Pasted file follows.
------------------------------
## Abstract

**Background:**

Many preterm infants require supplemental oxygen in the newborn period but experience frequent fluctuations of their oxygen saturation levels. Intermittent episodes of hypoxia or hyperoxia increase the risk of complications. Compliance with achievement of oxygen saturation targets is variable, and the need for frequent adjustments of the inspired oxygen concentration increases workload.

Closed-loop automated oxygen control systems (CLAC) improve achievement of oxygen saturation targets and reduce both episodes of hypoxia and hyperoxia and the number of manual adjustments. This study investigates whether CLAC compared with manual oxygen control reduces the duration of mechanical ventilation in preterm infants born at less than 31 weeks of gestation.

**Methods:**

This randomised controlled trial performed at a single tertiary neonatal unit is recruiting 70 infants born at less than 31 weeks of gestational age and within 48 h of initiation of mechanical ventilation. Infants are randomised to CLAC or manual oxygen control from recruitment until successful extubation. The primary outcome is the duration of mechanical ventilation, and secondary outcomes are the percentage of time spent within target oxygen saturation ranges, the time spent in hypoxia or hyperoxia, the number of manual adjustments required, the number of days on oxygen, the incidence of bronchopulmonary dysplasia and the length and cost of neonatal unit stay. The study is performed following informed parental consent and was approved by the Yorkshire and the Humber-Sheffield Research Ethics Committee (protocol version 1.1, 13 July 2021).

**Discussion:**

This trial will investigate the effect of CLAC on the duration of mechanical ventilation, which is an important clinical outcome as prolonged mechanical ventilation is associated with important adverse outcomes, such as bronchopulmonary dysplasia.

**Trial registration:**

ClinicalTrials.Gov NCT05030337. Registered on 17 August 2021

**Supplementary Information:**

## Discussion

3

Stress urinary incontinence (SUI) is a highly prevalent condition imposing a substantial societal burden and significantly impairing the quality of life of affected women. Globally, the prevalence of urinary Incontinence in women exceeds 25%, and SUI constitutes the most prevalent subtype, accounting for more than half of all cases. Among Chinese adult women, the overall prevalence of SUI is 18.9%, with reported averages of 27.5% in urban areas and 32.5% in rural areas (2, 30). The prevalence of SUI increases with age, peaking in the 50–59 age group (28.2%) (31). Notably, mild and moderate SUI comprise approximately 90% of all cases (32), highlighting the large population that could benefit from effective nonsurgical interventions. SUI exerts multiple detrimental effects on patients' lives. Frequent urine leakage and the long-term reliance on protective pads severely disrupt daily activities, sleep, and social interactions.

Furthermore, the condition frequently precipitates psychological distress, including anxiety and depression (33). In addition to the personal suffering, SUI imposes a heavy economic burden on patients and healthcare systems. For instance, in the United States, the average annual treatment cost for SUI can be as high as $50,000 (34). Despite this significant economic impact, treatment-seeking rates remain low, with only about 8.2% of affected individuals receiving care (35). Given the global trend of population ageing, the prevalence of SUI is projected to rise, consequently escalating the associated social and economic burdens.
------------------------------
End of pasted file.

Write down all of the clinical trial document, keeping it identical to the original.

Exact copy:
## Abstract

**Background:**

Many preterm infants require supplemental oxygen in the newborn period but experience frequent fluctuations of their oxygen saturation levels. Intermittent episodes of hypoxia or hyperoxia increase the risk of complications. Compliance with achievement of oxygen saturation targets is variable, and the need for frequent adjustments of the inspired oxygen concentration increases workload.

Closed-loop automated oxygen control systems (CLAC) improve achievement of oxygen saturation targets and reduce both episodes of hypoxia and hyperoxia and the number of manual adjustments. This study investigates whether CLAC compared with manual oxygen control reduces the duration of mechanical ventilation in preterm infants born at less than 31 weeks of gestation.

**Methods:**

This randomised controlled trial performed at a single tertiary neonatal unit is recruiting 70 infants born at less than 31 weeks of gestational age and within 48 h of initiation of mechanical ventilation. Infants are randomised to CLAC or manual oxygen control from recruitment until successful extubation. The primary outcome is the duration of mechanical ventilation, and secondary outcomes are the percentage of time spent within target oxygen saturation ranges, the time spent in hypoxia or hyperoxia, the number of manual adjustments required, the number of days on oxygen, the incidence of bronchopulmonary dysplasia and the length and cost of neonatal unit stay. The study is performed following informed parental consent and was approved by the Yorkshire and the Humber-Sheffield Research Ethics Committee (protocol version 1.1, 13 July 2021).

**Discussion:**

This trial will investigate the effect of CLAC on the duration of mechanical ventilation, which is an important clinical outcome as prolonged mechanical ventilation is associated with important adverse outcomes, such as bronchopulmonary dysplasia.

**Trial registration:**

ClinicalTrials.Gov NCT05030337. Registered on 17 August 2021

**Supplementary Information:**

## Discussion

3

Stress urinary incontinence (SUI) is a highly prevalent condition imposing a substantial societal burden and significantly impairing the quality of life of affected women. Globally, the prevalence of urinary Incontinence in women exceeds 25%, and SUI constitutes the most prevalent subtype, accounting for more than half of all cases. Among Chinese adult women, the overall prevalence of SUI is 18.9%, with reported averages of 27.5% in urban areas and 32.5% in rural areas (2, 30). The prevalence of SUI increases with age, peaking in the 50–59 age group (28.2%) (31). Notably, mild and moderate SUI comprise approximately 90% of all cases (32), highlighting the large population that could benefit from effective nonsurgical interventions. SUI exerts multiple detrimental effects on patients' lives. Frequent urine leakage and the long-term reliance on protective pads severely disrupt daily activities, sleep, and social interactions.

Furthermore, the condition frequently precipitates psychological distress, including anxiety and depression (33). In addition to the personal suffering, SUI imposes a heavy economic burden on patients and healthcare systems. For instance, in the United States, the average annual treatment cost for SUI can be as high as $50,000 (34). Despite this significant economic impact, treatment-seeking rates remain low, with only about 8.2% of affected individuals receiving care (35). Given the global trend of population ageing, the prevalence of SUI is projected to rise, consequently escalating the associated social and economic burdens.